• They support the other person’s expansion. This is not only good for them, but good for you, too.

Not every question can change the world. Most questions can, however, change your world. They can allow you to become more productive and add an element of fun to both your personal life and your work life. They can add real value and purpose to your existence.

Quite simply, great questions comprise the cornerstone of a happy and fulfilled life.

Entire books have been written on the art of asking questions. Here’s a little cheat sheet on how you can ask questions that will support listening.

  • “I know you had a difficult time recently with (fill in the blank). How are you doing?” When asked in a genuine way—where you really want to know the answer—can spark a real relationship-building conversation. It helps to be specific, as well. “How was your trip south with Judi and the kids last week?”
  • “Can you tell me more?” or “And what else?” These will show you are interested in the response—and will support a deeper conversation.
  • “What if. . .?” This question allows the person to explore without constraints and imagine a future in which the sky is the limit. What would be different? What would you notice about yourself?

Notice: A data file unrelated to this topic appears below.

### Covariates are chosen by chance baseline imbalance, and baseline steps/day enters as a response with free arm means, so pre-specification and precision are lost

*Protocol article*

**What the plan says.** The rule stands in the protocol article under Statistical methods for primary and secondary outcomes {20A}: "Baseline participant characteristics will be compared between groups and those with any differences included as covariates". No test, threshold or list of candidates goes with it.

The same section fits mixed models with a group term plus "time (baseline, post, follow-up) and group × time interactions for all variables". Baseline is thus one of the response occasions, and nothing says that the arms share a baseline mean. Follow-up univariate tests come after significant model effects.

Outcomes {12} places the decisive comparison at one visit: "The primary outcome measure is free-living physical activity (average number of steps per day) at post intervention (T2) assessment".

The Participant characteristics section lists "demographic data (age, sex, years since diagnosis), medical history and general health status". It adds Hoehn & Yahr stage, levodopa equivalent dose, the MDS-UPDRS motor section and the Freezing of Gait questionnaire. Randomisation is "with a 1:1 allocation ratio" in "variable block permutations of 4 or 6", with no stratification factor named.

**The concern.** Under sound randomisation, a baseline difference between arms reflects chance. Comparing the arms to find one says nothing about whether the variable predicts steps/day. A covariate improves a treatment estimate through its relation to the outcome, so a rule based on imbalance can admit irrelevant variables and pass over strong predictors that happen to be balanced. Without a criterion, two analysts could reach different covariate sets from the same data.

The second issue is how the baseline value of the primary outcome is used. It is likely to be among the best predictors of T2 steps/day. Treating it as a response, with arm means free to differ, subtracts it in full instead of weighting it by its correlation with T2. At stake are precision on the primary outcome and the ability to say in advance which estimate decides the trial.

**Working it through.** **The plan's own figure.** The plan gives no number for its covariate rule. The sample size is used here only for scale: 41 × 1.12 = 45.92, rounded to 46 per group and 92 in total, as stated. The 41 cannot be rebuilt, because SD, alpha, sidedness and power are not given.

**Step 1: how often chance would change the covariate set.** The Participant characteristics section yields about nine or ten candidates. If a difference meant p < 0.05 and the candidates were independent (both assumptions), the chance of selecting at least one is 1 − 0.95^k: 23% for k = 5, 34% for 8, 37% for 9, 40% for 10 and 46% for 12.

• What’s stopping you from moving forward?
  • Why not try asking a value-based question? This might be something such as, “Why is this important to you?” This kind of question will allow you to get an understanding of the core values of the person.
  • Often you get the naysayers who will say things such as, “That’s impossible!” This is a belief that is usually not founded on facts by a person who is limiting him- or herself based on a thought that, again, is usually not true. A great response to that—and a great question—is “How do you know?”

If you have a moment, I’d love to hear from you. What do you think about the idea of great questions and their impact on our lives? Can you tell me more?